So sayeth Mary of Magdala, who was a bit miffed that her fave hunk was off gallivanting around the countryside with some carpenter.
Oh, the shame.
Which means that the big old fashioned Hollywood epics have been showing again somewhere in the recesses of memory, as well as on the tv, and on my wall. That video projector I gave myself for Christmas has reignited my on again off again affair with one of my first loves, the Hollywood movie; as well as the offshoot subgenre, the Hollywood Movie Spectacular (usually with special effects for things like giant apes, cataclysms, flying carpets, various and sundry miracles, etc.).
A little over a week ago, my attempt to gain useable space in my DVR resulted in watching the 1924 silent version of 'The Thief of Bagdad'. I have the 1940 version waiting as well, he bragged with a happy feeling that found visible expression in a sly smile of delight. It's been years since I've seen either. The silent version is a sort of major Hollywood studio super colossal big budget auteur epic. Produced by its star, Douglas Fairbanks, the director's credit is given to Raoul Walsh but it was Fairbank's project all the way. (He wrote the script under a pseudonym.) The releasing studio was United Artists, which had been formed a few years earlier to give greater artistic control of its product (and, needless to say, financial participation) to its principals; Douglas Fairbanks, Mary Pickford (Mrs. Fairbanks at the time), Charlie Chaplin, and D.W. Griffith.
|How big is that set? See along the bottom area of the picture? Those little forms are actors.|
|Nottingham Castle on the Pickford-Fairbanks lot.|
|Two years after the set was built for Robin Hood, it became Bagdad.|
As a by the by kind of thing, Pickford and Fairbanks had purchased the former Jesse Hampton studio for their productions. It later became the United Artists lot. In the sound era, Joseph Schenck and Samuel Goldwyn filmed there, adding offices and sound stages for productions like 'Wuthering Heights'. The dual ownership status became a problem after the land and studio buildings were left to various inheritors. The courts, in settling the various claims and lawsuits, forced a sale. For a time it was owned by Warner Bros. An independent rental facility known as "The Lot" now occupies part of old Bagdad. Other parts of the former Pickford-Fairbanks studio are now used for an apartment house, a water processing plant, and various retail stores. Among the productions which filmed there are "The Best Years of Our Lives", "The Bishop's Wife", the Roy Rogers tv show, "Guys and Dolls", "Some Like It Hot", 'The Apartment",. "West Side Story", "Apocalypse Now", and in some odd turn of fate, "Robin Hood - Men in Tights".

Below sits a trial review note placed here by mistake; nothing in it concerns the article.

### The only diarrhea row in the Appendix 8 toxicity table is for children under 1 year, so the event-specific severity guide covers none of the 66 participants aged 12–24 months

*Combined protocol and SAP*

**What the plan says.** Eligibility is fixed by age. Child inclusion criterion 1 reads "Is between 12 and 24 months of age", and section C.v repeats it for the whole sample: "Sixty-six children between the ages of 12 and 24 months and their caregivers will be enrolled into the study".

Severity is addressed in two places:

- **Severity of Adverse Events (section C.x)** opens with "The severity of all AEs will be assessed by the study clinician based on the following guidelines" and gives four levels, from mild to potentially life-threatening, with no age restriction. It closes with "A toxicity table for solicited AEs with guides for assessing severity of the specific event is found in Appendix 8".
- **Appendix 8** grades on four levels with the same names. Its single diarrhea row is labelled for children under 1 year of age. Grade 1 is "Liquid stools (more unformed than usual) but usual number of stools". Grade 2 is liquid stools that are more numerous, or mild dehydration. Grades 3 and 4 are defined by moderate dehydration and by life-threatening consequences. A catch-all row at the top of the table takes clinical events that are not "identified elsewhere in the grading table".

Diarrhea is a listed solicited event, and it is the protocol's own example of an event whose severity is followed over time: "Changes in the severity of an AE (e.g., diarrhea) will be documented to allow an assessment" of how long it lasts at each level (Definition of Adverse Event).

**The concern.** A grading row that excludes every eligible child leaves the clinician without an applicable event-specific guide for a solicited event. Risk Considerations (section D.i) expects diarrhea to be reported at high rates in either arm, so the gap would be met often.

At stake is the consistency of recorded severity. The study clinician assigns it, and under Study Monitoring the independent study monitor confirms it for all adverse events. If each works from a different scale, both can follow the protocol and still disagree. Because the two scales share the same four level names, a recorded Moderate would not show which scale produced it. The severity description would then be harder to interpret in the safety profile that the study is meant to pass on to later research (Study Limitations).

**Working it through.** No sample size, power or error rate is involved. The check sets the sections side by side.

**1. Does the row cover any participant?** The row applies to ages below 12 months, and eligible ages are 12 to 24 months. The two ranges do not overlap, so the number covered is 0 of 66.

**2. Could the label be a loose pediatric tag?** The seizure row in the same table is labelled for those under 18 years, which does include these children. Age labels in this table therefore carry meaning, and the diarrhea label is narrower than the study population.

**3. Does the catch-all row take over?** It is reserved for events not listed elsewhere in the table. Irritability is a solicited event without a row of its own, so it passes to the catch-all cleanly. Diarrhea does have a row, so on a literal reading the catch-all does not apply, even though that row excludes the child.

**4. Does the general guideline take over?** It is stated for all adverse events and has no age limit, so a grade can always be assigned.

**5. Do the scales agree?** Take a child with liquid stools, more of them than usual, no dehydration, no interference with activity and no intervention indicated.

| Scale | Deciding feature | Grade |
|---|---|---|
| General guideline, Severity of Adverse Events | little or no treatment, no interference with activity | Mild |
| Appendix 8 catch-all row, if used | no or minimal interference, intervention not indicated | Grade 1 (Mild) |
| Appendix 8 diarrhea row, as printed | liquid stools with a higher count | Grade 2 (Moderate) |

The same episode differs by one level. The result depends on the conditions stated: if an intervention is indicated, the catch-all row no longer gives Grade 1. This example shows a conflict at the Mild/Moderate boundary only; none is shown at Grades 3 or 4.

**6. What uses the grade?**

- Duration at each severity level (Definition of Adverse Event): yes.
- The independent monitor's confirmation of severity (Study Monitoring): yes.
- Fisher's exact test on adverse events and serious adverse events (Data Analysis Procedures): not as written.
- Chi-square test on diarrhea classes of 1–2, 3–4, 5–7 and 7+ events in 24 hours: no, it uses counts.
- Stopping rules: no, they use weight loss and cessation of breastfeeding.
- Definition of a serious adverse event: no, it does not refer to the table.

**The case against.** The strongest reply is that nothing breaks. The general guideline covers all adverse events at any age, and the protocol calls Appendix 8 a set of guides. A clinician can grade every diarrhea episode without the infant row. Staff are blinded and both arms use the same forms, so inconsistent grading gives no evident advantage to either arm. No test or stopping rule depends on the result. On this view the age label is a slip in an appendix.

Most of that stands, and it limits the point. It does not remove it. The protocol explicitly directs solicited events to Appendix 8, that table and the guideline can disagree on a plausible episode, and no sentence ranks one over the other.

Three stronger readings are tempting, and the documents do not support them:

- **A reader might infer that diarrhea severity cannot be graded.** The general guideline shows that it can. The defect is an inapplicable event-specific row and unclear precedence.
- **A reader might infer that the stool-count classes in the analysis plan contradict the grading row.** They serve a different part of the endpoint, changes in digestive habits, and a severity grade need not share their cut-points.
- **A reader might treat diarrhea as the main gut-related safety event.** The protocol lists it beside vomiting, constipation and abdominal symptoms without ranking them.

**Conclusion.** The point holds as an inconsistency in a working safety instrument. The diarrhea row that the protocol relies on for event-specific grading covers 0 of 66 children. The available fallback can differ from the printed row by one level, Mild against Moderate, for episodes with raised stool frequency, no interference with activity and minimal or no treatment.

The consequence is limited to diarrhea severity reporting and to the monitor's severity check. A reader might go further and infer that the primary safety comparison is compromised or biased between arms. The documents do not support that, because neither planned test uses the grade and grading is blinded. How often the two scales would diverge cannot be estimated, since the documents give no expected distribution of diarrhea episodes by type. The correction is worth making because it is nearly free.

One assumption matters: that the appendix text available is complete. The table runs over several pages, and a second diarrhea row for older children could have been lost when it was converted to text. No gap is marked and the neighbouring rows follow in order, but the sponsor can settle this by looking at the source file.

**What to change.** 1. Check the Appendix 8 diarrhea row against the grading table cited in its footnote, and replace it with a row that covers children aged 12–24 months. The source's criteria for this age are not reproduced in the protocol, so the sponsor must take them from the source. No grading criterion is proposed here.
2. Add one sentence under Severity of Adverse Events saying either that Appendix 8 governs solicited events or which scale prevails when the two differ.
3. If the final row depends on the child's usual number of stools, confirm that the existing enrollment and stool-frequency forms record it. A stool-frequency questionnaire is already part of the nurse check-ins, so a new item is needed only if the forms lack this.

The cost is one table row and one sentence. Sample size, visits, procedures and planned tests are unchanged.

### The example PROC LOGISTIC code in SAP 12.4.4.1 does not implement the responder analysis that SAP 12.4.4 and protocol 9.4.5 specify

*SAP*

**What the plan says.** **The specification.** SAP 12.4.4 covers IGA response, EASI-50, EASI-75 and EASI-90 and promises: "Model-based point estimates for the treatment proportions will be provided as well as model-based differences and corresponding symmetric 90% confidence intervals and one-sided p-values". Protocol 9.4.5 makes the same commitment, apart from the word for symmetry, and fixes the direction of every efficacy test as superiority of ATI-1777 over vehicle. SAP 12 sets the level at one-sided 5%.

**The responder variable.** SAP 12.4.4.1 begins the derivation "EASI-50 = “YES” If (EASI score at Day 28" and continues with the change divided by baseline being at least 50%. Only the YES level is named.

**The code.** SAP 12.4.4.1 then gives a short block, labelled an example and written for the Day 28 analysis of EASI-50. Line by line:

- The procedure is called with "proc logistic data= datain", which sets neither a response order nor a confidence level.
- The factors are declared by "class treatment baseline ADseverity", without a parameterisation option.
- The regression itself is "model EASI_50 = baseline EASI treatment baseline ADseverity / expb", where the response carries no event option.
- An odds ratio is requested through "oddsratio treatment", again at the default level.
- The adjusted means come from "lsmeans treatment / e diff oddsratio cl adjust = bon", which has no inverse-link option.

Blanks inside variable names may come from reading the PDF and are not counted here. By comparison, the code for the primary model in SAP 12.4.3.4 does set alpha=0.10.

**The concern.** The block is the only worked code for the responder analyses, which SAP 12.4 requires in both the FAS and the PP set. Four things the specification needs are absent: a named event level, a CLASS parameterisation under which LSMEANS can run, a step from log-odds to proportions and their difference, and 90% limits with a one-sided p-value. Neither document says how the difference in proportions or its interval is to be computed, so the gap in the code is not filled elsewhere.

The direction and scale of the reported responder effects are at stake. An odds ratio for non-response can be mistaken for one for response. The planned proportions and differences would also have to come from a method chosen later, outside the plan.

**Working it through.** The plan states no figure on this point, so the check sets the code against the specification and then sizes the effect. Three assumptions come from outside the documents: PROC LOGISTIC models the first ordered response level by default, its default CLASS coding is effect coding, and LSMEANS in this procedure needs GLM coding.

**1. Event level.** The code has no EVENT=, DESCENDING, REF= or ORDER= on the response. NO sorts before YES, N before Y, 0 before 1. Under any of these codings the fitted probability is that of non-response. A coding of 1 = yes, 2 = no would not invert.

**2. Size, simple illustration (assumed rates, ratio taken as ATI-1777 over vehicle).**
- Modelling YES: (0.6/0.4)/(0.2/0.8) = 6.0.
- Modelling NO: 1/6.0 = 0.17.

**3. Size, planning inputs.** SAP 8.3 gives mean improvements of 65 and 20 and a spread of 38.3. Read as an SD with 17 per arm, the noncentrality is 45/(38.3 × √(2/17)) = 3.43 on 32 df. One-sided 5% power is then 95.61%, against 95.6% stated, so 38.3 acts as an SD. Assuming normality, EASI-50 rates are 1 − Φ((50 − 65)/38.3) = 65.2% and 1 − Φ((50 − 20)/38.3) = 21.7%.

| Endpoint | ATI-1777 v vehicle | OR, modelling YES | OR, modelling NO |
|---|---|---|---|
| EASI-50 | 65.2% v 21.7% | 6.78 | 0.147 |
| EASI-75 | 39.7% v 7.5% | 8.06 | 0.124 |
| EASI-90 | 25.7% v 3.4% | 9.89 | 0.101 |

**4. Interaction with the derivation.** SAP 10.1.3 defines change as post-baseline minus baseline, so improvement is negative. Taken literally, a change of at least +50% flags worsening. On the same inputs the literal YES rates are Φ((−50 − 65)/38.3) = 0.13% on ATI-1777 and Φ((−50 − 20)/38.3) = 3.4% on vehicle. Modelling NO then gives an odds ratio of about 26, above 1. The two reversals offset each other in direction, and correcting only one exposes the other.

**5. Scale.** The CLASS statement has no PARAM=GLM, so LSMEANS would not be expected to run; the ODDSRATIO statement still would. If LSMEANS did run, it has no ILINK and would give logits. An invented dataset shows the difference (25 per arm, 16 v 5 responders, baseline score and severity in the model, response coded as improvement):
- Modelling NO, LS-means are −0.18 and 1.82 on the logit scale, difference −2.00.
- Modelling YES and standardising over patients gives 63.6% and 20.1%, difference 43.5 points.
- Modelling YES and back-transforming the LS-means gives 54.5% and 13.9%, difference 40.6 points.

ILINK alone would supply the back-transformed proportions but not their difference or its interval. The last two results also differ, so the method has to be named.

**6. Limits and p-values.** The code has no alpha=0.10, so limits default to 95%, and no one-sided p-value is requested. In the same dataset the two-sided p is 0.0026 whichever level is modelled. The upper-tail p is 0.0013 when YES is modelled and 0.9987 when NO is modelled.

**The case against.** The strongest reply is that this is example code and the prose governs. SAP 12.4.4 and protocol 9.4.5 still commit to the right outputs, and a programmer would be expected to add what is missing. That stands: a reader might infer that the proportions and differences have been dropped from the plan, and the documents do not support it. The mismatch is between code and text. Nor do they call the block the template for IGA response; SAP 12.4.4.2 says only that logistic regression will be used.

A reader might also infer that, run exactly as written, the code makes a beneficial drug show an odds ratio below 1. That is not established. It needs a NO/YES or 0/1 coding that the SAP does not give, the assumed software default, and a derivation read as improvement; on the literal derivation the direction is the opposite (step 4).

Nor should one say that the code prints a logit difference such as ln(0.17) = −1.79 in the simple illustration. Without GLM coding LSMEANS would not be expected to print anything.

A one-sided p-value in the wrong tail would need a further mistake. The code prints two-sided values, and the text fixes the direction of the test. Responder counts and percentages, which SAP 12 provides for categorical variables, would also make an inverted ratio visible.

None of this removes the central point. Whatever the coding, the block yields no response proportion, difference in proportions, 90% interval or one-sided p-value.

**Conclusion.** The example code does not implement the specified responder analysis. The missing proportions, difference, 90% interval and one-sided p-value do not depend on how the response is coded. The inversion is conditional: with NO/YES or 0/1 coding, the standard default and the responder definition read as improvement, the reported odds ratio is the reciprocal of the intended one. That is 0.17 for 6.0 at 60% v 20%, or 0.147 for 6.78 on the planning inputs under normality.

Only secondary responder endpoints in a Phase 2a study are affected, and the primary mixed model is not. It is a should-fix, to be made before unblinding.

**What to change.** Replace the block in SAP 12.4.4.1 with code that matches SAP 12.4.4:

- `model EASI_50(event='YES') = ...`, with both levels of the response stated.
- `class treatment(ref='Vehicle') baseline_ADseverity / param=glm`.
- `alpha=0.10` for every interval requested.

The Fairbanks 'Thief' is a heck of a lot of fun, but it is definitely best seen on as big a screen as possible. Camera positions constantly shift from intimate close-ups of the principals to shots intended to show the enormity of the sets; human figures are so dwarfed in some shots that one might assume the humans were miniatures. They weren't - the sets were that big. It doesn't help that the aspect ratio is assumed to be 1.33:1 (which is what is listed on the Internet Movie Database). At the time, a 1:1 ratio was common. Printing the film (or showing it) using 1:33:1 thus cuts off a small portion of the frame. Usually, it is the top of the frame that goes missing in such situations. With the Fairbanks Thief, however, the height is kept for effect, while the bottom of the picture frame is impacted. For example - in the shot below the thief, while trying to become worthy of the hand of a Princess, is tempted by sirens in a scene of only a few seconds duration, part of a larger underwater sequence.
The set for this scene took months to build - the art nouveau seaweed and jellyfish were made of cut glass.
Sadly, the bottom of the picture is cut off - I assume due to the wrong aspect ratio being used.
The art nouveau design definitely creates a texture and feel that is different from all other film versions of the tales. It's old Bagdad in context of a slightly fevered Maxfield Parrish dream. I have read that Fairbanks initially wanted to hire Parrish to do the design work. Here's one of William Cameron Menzies sketches, part of a set he produced in a weekend's time to persuade Fairbanks to hire him.